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Heat descended on us recently like opening the door to a roaring wood stove. The old adage about colonial India was, “Only mad dogs and Englishmen go out in the noon day sun.” I think that applies here, too. I, for one, have no desire to work in the garden when temperatures get to be in the 80s or more.

My strategy is to go to bed earlier and get up at 6 a.m. — or even earlier if I can. In general, I’m not a morning person. I like coffee, the newspaper in my hands, and a leisurely breakfast. But with the heat, I feel a need to see what plants need some water and what veggies should be picked early in the day.

The most vulnerable plants are those that have just been transplanted or installed. I recently moved some small Swiss chard plants from a somewhat shady place to a raised bed in full sun. Gravity works on water, not just Newton’s apple. Raised beds tend to drain water and dry out faster than beds on the ground. The soil is warmer, too. So those Swiss chard seem to need water every day now.

I can reduce my need to water that raised bed by mulching it well. I’ve mulched the rest of my vegetable garden with four to six pages of newspaper, covered with straw or hay. That is primarily for keeping the weeds down, but it also reduces the need for watering. But the raised bed was built later, and I haven’t mulched it yet. Gotta get on it!

I also regularly water a bed of zinnias that were only planted by seed in June. Anytime you plant seeds, you should water them daily until they germinate to avoid drying out the seeds at a critical time. And when the plants are small, they need regular watering, too.

We have thinned all our root crops by now, which is important. If you haven’t, you should. Carrots, beets, parsnips, radishes and rutabagas need room to grow — an inch, at least, from their nearest neighbors. You can eat the small vegetables you pull. The leaves of beets are a tasty treat when steamed lightly and served with butter.

I’m harvesting garlic now, too. Not the entire crop as yet. I just pull one or two for cooking as needed. I’ll pull them all in August when the leaves start to brown up. When I pull the main harvest, I leave the tops on and hang them in the cellar upside down to cure. I’ve read that the bulbs will absorb additional nutrients from the leaves and stem while they cure.

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Fresh garlic is nearly impossible to peel. I just use a sharp paring knife to make two slices into a bulb — one on each side of a clove. When it pops out, I can peel off the outer layers and insert the clove into a press, or smash it with the wide blade of a French kitchen knife and then chop it finely.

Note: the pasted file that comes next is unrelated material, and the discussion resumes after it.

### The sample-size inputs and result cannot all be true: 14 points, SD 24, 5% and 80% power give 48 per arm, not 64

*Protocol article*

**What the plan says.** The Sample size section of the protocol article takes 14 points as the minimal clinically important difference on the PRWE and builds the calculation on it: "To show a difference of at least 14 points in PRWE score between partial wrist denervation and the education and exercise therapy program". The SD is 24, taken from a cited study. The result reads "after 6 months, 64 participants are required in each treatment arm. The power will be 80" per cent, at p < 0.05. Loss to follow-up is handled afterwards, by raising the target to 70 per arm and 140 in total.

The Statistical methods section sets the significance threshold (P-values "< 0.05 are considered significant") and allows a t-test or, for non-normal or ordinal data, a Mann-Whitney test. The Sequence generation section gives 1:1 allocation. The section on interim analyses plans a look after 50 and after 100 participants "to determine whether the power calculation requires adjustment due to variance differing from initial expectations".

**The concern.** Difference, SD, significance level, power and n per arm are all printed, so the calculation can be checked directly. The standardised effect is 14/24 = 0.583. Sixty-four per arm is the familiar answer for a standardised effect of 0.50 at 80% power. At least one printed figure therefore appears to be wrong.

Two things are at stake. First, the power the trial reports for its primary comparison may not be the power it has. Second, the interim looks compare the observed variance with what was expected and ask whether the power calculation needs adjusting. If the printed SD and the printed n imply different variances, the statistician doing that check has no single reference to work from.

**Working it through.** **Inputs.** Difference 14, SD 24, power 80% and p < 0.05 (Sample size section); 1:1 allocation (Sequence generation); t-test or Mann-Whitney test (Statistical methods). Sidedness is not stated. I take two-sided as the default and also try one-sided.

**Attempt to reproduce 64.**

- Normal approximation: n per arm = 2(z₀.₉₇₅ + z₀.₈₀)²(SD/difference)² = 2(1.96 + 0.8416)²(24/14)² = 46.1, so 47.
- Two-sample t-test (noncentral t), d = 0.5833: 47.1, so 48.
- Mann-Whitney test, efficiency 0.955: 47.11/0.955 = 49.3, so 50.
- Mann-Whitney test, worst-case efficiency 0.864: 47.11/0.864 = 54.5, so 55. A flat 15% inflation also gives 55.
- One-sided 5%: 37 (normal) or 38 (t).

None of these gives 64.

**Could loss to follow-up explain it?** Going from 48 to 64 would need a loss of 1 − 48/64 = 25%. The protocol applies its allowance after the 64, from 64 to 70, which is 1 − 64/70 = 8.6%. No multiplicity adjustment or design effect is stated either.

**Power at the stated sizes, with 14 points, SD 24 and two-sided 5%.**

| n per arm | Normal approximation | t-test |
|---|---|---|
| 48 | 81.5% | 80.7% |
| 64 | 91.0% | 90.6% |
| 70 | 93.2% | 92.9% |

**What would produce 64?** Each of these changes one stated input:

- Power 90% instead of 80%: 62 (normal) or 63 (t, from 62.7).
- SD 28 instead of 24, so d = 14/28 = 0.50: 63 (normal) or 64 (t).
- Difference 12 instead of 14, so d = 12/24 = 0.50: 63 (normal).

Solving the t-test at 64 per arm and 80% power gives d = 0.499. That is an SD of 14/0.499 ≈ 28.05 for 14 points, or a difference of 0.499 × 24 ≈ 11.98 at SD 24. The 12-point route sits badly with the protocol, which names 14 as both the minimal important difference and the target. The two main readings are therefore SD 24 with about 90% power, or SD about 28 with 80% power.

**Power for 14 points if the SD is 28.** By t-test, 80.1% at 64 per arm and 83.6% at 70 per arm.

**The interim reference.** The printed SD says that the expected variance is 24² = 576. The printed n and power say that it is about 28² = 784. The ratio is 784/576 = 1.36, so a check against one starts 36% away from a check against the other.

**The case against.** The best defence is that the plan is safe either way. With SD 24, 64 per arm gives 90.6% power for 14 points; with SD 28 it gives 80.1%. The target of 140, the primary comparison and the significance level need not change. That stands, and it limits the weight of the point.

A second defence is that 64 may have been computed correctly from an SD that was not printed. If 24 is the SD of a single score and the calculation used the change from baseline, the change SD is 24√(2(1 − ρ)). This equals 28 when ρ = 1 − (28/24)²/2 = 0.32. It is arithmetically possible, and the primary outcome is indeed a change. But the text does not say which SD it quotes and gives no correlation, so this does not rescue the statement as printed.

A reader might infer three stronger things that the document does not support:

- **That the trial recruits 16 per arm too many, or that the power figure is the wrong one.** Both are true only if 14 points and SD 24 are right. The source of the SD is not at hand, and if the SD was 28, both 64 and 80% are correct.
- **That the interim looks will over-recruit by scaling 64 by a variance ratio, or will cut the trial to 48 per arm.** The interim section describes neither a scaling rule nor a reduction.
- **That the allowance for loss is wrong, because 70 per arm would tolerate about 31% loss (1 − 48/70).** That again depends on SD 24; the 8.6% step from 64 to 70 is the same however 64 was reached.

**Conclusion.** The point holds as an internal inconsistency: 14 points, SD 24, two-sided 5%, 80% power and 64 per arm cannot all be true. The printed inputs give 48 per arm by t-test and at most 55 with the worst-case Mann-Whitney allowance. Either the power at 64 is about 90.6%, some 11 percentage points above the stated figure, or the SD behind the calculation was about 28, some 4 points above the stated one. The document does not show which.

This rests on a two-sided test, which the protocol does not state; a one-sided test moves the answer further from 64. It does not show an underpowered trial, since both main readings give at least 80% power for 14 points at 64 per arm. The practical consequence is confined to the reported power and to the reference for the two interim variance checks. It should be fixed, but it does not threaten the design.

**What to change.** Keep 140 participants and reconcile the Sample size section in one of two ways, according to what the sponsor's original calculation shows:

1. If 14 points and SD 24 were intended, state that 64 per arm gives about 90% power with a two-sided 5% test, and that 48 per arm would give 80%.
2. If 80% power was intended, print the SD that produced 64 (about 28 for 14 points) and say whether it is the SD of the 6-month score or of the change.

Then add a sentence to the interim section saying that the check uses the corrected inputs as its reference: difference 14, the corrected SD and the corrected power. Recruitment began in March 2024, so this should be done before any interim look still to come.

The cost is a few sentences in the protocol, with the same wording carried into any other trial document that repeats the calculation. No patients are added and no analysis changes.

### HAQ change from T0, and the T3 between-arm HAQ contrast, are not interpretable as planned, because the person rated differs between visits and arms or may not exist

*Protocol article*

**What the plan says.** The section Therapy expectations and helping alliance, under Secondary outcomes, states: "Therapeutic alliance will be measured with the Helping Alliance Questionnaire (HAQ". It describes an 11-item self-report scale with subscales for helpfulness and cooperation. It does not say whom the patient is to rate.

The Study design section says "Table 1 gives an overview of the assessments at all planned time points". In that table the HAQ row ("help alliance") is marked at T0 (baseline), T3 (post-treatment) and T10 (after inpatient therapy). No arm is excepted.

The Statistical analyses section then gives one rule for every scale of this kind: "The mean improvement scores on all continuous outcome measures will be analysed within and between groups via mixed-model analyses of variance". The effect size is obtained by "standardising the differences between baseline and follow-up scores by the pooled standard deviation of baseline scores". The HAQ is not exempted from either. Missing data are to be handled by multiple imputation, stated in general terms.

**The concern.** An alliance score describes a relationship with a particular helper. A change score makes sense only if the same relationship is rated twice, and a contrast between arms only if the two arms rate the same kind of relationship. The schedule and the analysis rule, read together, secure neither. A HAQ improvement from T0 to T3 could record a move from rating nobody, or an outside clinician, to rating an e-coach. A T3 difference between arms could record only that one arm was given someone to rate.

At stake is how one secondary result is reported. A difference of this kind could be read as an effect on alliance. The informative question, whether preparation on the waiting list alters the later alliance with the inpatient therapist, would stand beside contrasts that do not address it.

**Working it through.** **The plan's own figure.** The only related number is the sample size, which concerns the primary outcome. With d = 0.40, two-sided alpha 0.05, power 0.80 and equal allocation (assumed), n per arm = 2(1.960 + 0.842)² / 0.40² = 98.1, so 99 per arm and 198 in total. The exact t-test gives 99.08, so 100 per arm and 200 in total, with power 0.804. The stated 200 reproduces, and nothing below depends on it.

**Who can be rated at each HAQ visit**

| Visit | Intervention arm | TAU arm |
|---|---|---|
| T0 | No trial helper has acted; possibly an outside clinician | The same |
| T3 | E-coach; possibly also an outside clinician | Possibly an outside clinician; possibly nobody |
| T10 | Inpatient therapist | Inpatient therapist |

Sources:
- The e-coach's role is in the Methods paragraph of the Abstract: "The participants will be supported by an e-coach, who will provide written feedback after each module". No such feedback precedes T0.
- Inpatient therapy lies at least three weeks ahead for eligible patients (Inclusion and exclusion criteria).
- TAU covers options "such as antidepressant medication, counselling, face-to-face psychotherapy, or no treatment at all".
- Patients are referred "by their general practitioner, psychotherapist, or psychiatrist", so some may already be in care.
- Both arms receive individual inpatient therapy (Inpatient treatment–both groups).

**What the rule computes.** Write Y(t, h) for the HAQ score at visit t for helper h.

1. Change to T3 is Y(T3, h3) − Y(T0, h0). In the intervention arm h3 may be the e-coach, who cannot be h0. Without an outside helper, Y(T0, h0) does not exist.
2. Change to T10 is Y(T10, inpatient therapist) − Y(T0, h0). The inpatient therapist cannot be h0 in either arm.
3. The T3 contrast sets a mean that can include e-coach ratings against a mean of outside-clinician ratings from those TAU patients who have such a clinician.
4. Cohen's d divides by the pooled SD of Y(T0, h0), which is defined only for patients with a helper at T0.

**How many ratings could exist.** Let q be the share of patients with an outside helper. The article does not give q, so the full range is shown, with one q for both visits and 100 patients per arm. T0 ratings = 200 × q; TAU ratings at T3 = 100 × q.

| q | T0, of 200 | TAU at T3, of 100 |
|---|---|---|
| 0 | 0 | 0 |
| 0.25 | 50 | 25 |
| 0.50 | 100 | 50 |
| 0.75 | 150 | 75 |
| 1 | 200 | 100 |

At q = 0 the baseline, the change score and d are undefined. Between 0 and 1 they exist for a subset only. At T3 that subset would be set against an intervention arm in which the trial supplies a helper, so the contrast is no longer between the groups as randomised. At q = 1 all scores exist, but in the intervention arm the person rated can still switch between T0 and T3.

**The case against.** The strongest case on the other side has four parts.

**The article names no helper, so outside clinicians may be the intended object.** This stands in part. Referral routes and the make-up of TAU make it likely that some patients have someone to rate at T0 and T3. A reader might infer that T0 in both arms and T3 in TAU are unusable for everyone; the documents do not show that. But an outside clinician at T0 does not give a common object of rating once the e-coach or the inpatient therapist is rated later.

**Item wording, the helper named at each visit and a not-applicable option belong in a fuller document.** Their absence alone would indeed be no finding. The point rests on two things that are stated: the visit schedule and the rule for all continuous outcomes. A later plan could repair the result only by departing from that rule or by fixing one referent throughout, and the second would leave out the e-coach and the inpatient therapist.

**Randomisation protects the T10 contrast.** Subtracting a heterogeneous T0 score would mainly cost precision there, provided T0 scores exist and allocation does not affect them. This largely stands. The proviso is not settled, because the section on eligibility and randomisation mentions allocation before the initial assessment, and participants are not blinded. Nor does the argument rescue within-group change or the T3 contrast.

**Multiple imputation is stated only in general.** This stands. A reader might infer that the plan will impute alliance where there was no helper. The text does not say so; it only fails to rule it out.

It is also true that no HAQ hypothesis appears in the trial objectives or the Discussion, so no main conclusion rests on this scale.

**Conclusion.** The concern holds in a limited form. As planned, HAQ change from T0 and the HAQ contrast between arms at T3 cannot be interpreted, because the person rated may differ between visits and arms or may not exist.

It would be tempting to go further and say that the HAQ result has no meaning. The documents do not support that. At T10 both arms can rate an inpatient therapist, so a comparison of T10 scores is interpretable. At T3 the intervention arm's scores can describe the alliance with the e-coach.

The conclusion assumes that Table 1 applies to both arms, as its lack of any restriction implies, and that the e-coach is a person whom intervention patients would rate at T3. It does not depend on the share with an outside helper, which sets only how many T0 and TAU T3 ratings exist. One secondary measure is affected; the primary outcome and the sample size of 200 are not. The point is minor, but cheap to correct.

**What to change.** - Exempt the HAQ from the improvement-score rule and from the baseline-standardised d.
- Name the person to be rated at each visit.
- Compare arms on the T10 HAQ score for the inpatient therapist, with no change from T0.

I’m often asked if cutting off scapes, those curly tops of garlic, helps to grow bigger, better bulbs of garlic. I’ve been experimenting with that for years and don’t see a significant difference. So I cut off scapes to use in stir-fries, salads or stews, but don’t bother to remove them all.

I picked a few “Early Girl” tomatoes in mid-July this year, which is early, even for them. Although I started almost all my tomatoes by seed in April, I did buy a few bigger plants to get those early tomatoes. Next will be my “Blue Beauty” tomatoes, which I started by seed indoors. They are a gorgeous deep purple, with green at the bottom. When the green turns red, and they soften up, they will be ready to pick.

For once, I have planted lettuce regularly all summer, so I have had enough to eat and share. And I have lots of small plants to transplant and separate. I recommend that you plant some lettuce seeds directly in the ground now for early fall eating, and in a month, do it again. Mark your calendar! After all, some spaces will be opening up in the garden as you harvest radishes, peas, beets and more. Look for heat-resistant or hot-weather lettuce varieties like Adriana, Monte Carlo, or Red Cross — all available from Johnny’s Seeds. Cool-weather lettuce quickly bolts in August heat.

I am picking heads of broccoli now. But the best is yet to come. I once made a little garden on the lawn for an elderly friend and planted two broccoli plants there. Unfortunately, my friend pulled out the broccoli once they had yielded their first big heads. Little did she know that broccoli will send out side shoots, smaller spears of broccoli, for the rest of the summer and fall! Just keep on picking. Moreover, if the side shoots start to open with yellow blossoms, pick and eat them anyway. They will still be tasty.

I seem to be having a great year for potatoes (I have not seen a single potato bug) and should have plenty to eat and share. I planted 100 chunks of potato, and each plant should give me one to two pounds of spuds. I will start harvesting a few after they have blossomed. I like to slip my hand under a plant and “steal” a potato or two for dinner before I start the harvest. If you grow potatoes, be sure to let your children or grandkids help you when you harvest them. All kids are excited by the buried treasure!

So beat the heat: get up early and go out to your garden. There is always something to do.

Henry Homeyer is a lifelong organic gardener and a 20-year veteran of the UNH Master Gardener program. He is the author of four gardening books. Reach him at